The recent phenomenon called “international terrorism” is both a parasite of this system and one of the main forces behind its augmentation. It has also brought the present, globalized form of international humanitarianism to a crucial moment. The question, which the events of the last two years have made clear and which is still open today, is whether global humanitarianism is going to fall back upon and submit itself to the dictates of those very state apparatuses from which it once sought to distinguish itself, or will it take a firm stand on the side of bare life, more color-blind than ever, without giving in to the logic of the market and the raison d’êtat.
IV. The Terrorist and the Humanitarian
It is not merely by association that we bring up the issue of “international terrorism” in this context. For if there is a humanitarian challenge to the political sovereign, despite everything said so far, it is not unrelated to the terrorist challenge and it may be fully exposed through a comparison with the latter. Facing the threat of terror (imaginary or exaggerated as it may be), the sovereign nation-state is ready to suspend not only the law but the humanitarian apparatus that works on its margins, and at the same time provide this apparatus with ample new sites and reason to re-deploy itself (the US in Afghanistan and, soon, in Iraq; Russia in Chechnya). The humanitarian organizations, in turn, are often ready to suspend their condemnation of terrorism, which has become a cliché in the public discourse of the liberal states; they are ready to extend their work to populations that support, or at least tolerate, the new form of terrorism as long as their neutrality be recognized and their immunity respected.
But the main link between global humanitarianism and international terrorism is not causal but structural. The structural similarities between these two postmodern phenomena are striking (and embarrassing): trans-national networks lacking any center (or having a center that is contingent and temporary); exemplary models of voluntary, heroic action that are quickly reproduced and distributed across the globe, breeding imitators and enjoying the admiration of large audiences that are not directly involved in the context where the model of action originated; the sacrifice and expenditure of resources taken out of regular cycles of commercial and political exchange for the sake of a goal that is portrayed as higher than the usual goals of political or economic action, a goal whose value cannot be measured in the terms of juridical, economic, or political discourse prevalent in the liberal nation-states; nomad practices and mobility that make possible to land and sojourn for a shorter or longer period anywhere around the globe, combined with an in-depth interest in a particular locality, carefully designated and meticulously studied; a special interest in bare life that calls for action and constrains its possibility; a certain balance, changing according to changing circumstances, between the spectacular and clandestine aspects of the operation; an extensive use of religious discourse and of particular and relatively recent idioms within it, and of traditional philanthropic practices and organizations associated with religious institutions; and a certain indifference – in theory, if not always in practice – to the territorial and symbolic borders of the nation-state.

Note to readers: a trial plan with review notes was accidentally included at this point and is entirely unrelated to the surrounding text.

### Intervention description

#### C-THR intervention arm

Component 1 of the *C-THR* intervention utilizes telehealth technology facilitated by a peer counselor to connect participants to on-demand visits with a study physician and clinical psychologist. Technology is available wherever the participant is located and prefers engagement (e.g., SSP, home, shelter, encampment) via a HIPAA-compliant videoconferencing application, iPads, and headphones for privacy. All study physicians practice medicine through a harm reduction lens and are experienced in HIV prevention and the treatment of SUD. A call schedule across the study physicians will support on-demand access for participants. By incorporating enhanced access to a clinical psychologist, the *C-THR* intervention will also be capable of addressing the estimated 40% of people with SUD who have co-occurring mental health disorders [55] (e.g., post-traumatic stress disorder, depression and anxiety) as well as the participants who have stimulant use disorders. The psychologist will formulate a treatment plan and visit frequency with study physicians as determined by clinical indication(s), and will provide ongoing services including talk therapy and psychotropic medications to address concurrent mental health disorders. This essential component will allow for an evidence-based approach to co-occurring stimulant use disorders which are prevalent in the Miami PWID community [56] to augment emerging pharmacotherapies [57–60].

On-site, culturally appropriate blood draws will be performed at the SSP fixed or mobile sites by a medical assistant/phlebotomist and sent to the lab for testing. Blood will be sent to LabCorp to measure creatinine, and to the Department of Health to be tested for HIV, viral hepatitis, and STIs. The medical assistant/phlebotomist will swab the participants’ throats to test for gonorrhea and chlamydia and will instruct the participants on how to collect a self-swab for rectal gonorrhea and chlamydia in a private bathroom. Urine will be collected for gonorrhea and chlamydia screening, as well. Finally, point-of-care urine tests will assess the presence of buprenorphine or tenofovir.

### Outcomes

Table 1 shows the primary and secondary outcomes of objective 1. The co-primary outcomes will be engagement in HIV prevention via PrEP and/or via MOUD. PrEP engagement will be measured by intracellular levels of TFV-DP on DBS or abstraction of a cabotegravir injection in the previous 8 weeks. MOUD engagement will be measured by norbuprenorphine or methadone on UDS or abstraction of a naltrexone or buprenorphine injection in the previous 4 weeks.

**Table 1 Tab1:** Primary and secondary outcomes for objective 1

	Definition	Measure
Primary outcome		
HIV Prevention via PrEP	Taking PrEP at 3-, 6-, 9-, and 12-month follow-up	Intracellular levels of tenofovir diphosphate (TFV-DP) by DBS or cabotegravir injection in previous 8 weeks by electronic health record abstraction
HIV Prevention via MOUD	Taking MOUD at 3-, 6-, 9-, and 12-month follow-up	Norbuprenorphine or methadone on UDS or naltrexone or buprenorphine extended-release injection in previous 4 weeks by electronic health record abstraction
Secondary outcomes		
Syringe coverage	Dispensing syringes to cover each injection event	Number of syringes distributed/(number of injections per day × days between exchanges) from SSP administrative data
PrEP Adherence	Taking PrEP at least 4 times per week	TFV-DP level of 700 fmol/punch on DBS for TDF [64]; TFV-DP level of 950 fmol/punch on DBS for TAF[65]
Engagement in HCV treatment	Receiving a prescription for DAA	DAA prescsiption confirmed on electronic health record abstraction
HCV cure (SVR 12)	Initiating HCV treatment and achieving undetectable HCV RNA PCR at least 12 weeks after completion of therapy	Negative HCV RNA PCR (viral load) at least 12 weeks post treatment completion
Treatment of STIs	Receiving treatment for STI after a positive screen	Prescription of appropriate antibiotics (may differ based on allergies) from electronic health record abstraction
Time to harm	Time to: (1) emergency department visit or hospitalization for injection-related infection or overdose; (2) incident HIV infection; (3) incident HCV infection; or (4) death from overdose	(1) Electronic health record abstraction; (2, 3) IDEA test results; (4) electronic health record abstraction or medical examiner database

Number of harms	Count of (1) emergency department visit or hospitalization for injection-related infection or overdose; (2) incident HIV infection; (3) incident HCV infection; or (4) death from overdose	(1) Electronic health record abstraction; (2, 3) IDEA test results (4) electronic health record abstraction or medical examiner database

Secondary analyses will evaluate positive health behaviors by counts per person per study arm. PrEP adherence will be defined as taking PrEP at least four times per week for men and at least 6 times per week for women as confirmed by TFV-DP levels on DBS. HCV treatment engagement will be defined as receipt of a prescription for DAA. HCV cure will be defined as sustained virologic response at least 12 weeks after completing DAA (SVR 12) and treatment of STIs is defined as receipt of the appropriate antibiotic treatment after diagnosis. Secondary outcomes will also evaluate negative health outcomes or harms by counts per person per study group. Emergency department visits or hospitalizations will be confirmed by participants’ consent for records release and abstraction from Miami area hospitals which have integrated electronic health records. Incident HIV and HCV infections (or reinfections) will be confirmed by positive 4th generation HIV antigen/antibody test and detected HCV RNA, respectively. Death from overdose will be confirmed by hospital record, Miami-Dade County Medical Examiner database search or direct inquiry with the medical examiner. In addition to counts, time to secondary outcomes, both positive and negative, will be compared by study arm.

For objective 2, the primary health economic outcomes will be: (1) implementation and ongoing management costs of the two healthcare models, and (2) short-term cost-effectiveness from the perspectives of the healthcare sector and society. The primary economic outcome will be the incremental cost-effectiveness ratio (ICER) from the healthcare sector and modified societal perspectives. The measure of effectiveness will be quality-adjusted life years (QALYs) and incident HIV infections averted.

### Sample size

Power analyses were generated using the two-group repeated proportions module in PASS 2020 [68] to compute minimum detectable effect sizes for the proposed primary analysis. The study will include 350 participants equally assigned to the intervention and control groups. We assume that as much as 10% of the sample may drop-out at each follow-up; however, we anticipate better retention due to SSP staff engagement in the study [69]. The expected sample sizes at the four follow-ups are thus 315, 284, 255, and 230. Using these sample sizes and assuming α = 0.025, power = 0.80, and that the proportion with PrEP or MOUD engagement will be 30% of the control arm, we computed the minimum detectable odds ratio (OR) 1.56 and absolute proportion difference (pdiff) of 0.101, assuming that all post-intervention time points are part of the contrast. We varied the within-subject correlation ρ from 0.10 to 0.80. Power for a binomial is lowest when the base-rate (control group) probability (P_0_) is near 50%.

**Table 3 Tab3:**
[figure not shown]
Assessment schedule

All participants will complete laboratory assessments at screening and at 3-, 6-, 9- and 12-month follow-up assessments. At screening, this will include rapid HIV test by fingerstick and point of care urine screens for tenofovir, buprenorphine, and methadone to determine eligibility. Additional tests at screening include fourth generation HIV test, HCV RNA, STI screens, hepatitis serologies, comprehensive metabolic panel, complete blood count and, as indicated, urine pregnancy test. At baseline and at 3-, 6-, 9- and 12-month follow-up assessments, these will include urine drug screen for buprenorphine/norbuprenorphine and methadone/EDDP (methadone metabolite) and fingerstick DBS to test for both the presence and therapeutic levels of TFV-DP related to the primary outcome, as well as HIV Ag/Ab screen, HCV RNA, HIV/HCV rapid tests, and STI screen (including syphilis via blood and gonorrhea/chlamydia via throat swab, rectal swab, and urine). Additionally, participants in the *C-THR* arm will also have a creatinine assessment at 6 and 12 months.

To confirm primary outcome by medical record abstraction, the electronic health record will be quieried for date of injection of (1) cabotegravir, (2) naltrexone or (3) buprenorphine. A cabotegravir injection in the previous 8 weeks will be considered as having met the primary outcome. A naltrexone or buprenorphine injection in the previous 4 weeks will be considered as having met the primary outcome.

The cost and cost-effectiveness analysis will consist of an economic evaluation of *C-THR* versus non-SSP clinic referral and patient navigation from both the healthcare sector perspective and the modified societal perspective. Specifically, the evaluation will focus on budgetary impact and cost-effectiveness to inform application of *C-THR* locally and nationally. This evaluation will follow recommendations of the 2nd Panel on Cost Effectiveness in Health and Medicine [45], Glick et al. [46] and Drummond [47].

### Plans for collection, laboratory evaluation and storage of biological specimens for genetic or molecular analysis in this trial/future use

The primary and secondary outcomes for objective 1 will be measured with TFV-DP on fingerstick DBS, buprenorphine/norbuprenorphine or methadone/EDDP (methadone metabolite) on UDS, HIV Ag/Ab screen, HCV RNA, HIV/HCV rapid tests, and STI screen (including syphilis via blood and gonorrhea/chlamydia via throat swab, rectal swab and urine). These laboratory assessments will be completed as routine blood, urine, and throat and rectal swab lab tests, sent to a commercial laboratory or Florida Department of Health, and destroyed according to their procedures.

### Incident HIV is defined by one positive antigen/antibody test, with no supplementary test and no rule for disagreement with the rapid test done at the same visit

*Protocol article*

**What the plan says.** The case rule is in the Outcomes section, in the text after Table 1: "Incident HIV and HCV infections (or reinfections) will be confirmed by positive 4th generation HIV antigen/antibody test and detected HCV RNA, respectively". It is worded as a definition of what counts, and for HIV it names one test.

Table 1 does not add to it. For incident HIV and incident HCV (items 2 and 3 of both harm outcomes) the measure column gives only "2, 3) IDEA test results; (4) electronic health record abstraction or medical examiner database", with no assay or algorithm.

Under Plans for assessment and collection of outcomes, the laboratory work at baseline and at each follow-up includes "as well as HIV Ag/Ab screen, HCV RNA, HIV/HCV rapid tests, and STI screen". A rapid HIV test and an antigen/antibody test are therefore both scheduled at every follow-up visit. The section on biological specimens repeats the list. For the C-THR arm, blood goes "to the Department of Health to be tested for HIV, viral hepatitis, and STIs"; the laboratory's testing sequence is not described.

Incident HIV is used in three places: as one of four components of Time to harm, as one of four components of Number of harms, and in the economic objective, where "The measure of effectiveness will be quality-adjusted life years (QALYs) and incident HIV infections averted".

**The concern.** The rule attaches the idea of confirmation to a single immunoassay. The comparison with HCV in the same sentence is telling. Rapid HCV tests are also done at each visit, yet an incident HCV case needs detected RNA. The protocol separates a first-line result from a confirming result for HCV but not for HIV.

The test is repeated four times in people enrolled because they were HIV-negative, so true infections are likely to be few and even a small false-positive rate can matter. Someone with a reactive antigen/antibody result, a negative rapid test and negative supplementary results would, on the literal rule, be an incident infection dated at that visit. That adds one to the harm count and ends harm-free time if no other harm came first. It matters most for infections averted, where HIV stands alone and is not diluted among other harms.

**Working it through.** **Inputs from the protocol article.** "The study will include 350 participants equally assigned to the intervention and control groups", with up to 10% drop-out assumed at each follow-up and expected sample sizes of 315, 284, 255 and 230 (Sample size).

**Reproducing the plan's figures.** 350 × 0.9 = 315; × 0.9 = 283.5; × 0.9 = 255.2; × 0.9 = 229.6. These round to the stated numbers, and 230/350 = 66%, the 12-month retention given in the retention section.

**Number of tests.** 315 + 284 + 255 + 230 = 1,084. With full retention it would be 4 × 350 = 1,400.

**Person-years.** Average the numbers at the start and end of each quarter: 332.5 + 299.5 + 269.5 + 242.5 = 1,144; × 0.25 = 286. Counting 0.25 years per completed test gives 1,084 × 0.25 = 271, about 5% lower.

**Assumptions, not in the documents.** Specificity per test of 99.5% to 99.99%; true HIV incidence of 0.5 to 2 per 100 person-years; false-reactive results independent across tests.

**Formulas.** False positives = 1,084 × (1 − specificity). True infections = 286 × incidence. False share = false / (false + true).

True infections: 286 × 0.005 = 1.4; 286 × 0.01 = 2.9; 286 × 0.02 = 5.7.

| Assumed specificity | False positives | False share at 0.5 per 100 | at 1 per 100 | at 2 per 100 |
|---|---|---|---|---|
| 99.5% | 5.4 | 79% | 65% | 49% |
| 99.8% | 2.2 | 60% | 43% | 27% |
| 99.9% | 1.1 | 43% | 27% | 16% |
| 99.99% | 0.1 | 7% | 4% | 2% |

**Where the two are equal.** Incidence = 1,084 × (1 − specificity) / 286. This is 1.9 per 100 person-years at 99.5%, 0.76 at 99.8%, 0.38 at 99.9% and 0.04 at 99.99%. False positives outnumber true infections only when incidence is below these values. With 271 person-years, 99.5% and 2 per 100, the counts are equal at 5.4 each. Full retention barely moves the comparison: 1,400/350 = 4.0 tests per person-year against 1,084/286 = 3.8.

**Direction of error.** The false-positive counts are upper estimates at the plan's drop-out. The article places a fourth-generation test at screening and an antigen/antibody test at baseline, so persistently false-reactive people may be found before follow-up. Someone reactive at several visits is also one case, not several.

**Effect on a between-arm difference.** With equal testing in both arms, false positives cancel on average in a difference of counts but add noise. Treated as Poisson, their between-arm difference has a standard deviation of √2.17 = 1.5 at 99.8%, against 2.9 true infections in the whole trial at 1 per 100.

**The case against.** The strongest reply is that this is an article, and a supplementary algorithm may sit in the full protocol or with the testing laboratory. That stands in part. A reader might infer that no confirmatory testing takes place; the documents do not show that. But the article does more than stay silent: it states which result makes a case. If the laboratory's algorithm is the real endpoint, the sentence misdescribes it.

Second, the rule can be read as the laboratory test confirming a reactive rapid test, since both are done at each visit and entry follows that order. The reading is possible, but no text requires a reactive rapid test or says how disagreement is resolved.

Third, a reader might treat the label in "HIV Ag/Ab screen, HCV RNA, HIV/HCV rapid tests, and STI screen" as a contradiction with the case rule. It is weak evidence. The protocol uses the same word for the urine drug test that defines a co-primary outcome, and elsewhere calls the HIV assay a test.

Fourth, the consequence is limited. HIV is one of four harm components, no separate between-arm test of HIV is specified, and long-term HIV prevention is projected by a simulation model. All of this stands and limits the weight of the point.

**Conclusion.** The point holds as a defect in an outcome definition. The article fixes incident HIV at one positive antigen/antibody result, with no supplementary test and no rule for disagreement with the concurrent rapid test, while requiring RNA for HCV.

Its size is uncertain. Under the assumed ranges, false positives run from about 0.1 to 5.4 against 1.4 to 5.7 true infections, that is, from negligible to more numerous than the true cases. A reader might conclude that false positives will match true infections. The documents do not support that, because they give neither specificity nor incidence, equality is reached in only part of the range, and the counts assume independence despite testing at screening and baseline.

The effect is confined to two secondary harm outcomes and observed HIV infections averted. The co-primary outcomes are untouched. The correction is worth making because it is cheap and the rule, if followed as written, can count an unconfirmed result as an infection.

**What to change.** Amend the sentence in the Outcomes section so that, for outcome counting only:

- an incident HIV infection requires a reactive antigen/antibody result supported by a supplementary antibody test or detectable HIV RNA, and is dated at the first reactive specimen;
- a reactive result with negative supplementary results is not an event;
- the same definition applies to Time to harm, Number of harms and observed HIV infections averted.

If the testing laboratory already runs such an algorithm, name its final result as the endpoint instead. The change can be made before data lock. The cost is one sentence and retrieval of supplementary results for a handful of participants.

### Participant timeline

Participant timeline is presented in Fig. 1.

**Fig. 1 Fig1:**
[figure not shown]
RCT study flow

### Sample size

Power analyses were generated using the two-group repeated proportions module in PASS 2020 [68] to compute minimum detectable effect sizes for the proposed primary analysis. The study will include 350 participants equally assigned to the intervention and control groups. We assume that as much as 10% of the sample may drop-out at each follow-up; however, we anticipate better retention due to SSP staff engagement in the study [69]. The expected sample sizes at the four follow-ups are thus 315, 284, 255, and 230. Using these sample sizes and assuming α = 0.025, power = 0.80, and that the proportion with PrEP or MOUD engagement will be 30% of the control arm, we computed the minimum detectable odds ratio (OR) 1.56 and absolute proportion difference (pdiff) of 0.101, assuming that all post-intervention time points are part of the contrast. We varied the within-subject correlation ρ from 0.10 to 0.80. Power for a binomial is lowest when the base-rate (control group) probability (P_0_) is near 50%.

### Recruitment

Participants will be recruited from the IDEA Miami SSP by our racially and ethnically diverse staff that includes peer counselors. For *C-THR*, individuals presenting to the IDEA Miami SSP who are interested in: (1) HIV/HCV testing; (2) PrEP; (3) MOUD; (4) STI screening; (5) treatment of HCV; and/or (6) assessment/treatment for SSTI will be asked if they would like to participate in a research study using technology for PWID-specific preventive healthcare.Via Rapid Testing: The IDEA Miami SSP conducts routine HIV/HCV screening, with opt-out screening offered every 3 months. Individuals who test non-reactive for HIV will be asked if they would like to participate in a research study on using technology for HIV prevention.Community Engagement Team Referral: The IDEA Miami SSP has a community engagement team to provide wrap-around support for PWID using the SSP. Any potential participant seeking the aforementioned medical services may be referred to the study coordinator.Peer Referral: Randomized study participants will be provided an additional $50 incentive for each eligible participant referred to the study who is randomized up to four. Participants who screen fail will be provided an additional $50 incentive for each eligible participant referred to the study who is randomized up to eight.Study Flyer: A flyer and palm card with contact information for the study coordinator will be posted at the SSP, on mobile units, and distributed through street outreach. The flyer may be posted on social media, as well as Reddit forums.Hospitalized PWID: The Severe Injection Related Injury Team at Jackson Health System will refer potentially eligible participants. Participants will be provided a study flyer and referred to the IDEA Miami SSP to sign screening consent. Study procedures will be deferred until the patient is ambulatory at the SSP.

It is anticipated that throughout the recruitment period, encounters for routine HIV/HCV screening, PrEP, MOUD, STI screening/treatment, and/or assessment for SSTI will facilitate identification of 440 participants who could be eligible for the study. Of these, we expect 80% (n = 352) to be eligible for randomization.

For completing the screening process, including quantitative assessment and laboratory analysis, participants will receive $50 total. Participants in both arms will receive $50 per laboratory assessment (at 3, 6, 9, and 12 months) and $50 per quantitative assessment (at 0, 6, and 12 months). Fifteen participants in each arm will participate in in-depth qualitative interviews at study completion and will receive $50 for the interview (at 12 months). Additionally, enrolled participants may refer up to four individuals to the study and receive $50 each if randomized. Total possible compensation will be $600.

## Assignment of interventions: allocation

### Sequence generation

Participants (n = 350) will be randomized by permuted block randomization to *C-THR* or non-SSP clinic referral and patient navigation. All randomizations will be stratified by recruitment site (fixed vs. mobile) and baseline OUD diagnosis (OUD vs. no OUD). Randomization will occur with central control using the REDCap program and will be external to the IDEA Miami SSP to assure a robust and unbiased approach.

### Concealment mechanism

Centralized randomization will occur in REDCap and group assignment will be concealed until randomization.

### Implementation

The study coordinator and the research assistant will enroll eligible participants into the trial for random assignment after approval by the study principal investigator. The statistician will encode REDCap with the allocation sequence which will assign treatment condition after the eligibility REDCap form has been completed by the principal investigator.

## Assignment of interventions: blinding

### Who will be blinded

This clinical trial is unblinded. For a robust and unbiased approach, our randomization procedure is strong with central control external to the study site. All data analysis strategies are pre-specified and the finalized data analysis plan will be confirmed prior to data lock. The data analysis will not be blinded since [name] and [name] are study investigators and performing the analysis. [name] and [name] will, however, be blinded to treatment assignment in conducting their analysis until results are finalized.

Let’s take a closer look at these similarities and use them to better understand the place of global humanitarianism in the liberal nation-state and its relation to the political sovereign. Terrorists and humanitarian activists alike are interested in bare life, but in opposite ways. The humanitarian does not make explicit distinctions of skin color, race, ethnicity, and religion in his rhetoric and tends to reform his language and practices, or at least seek excuses, when critics point out such distinctions. In his own rhetoric, on the other hand, the terrorist makes an explicit distinction between life that can and cannot be sacrificed, but in actual practice many of these distinctions tend to be erased (the recent attack in Mombassa, Kenya is a good example: ten Kenyans and three Israelis were killed in an attack that was presumably directed against Israelis). We are faced here with a clear difference – almost an exact binary opposition – within a common structure of relations: life and death. The humanitarian works to save life, no matter whose – the only question is where life is being forsaken; the terrorist’s aim is death, and it matters little whose – the main question is where life can be more effectively and easily sacrificed. The answer to both questions is largely accidental. It is often dependent (among other things) on the answer to another question: where is intervention capable of having a more spectacular effect, either in order to terrorize the local population or in order to impress the distantly remote donors? This difference between the killing and forsaking of life and bringing succor to life that has been forsaken cannot be gainsaid.
The terrorist and humanitarian both are aligned against the sovereign, yet they face sovereignty from opposite sides. Between the terrorist and the sovereign, there is a gray area inhabited by terrorist organizations seeking to establish a sovereign state and state terrorism that seeks to suppress dissenting movements. Between the humanitarian and the sovereign, there is a gray area inhabited by governmental and semi-governmental humanitarian organizations using TDs under the auspices of the sovereign and alongside other state apparatuses. But between the terrorist and the humanitarian there is a gap, a void, which no existing practice can fill. Of course, some terrorist, or so-called terrorist, organizations operate philanthropic institutions, but these are directed at and intended for the benefit of their “own” population, or the population that hosts them. This is a philanthropy that distinguishes between kinds of life and is directed at life that has already been politicized, for it is subject to at least one, primordial political law: the distinction between friend and foe, us and them. There may even be – though this is certainly rare - some humanitarians that have adopted terrorist practices, or are ready to lend their support to terrorist activity, or have even become terrorists themselves, but the moment their involvement with terrorist activity is disclosed they would certainly be expelled from most humanitarian organizations.